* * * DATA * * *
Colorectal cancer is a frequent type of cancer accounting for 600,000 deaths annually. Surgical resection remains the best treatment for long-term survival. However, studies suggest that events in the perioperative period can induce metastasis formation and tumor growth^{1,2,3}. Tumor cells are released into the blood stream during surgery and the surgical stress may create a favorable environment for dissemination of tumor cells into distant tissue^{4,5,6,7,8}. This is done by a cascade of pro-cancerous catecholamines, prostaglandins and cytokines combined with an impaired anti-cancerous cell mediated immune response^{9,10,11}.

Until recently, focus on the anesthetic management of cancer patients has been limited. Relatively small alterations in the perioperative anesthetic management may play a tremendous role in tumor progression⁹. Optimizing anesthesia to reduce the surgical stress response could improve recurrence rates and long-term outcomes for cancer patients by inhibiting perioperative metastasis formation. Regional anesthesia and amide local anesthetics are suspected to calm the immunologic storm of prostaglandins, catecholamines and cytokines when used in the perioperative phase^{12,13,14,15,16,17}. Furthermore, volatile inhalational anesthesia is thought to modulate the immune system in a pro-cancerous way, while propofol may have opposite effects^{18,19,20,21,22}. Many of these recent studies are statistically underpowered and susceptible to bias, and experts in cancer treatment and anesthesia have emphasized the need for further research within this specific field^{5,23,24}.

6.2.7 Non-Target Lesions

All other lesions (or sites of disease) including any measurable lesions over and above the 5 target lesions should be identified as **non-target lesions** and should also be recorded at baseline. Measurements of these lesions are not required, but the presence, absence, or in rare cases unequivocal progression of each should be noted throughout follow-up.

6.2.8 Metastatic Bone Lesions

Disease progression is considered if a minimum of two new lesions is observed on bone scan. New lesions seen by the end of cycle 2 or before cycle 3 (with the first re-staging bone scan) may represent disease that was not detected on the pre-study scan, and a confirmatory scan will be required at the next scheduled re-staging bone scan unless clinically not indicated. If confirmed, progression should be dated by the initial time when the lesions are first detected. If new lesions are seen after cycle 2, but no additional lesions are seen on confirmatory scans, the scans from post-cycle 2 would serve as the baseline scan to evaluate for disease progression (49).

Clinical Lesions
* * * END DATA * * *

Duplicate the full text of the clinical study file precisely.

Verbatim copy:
Colorectal cancer is a frequent type of cancer accounting for 600,000 deaths annually. Surgical resection remains the best treatment for long-term survival. However, studies suggest that events in the perioperative period can induce metastasis formation and tumor growth^{1,2,3}. Tumor cells are released into the blood stream during surgery and the surgical stress may create a favorable environment for dissemination of tumor cells into distant tissue^{4,5,6,7,8}. This is done by a cascade of pro-cancerous catecholamines, prostaglandins and cytokines combined with an impaired anti-cancerous cell mediated immune response^{9,10,11}.

Until recently, focus on the anesthetic management of cancer patients has been limited. Relatively small alterations in the perioperative anesthetic management may play a tremendous role in tumor progression⁹. Optimizing anesthesia to reduce the surgical stress response could improve recurrence rates and long-term outcomes for cancer patients by inhibiting perioperative metastasis formation. Regional anesthesia and amide local anesthetics are suspected to calm the immunologic storm of prostaglandins, catecholamines and cytokines when used in the perioperative phase^{12,13,14,15,16,17}. Furthermore, volatile inhalational anesthesia is thought to modulate the immune system in a pro-cancerous way, while propofol may have opposite effects^{18,19,20,21,22}. Many of these recent studies are statistically underpowered and susceptible to bias, and experts in cancer treatment and anesthesia have emphasized the need for further research within this specific field^{5,23,24}.

6.2.7 Non-Target Lesions

All other lesions (or sites of disease) including any measurable lesions over and above the 5 target lesions should be identified as **non-target lesions** and should also be recorded at baseline. Measurements of these lesions are not required, but the presence, absence, or in rare cases unequivocal progression of each should be noted throughout follow-up.

6.2.8 Metastatic Bone Lesions

Disease progression is considered if a minimum of two new lesions is observed on bone scan. New lesions seen by the end of cycle 2 or before cycle 3 (with the first re-staging bone scan) may represent disease that was not detected on the pre-study scan, and a confirmatory scan will be required at the next scheduled re-staging bone scan unless clinically not indicated. If confirmed, progression should be dated by the initial time when the lesions are first detected. If new lesions are seen after cycle 2, but no additional lesions are seen on confirmatory scans, the scans from post-cycle 2 would serve as the baseline scan to evaluate for disease progression (49).

Clinical Lesions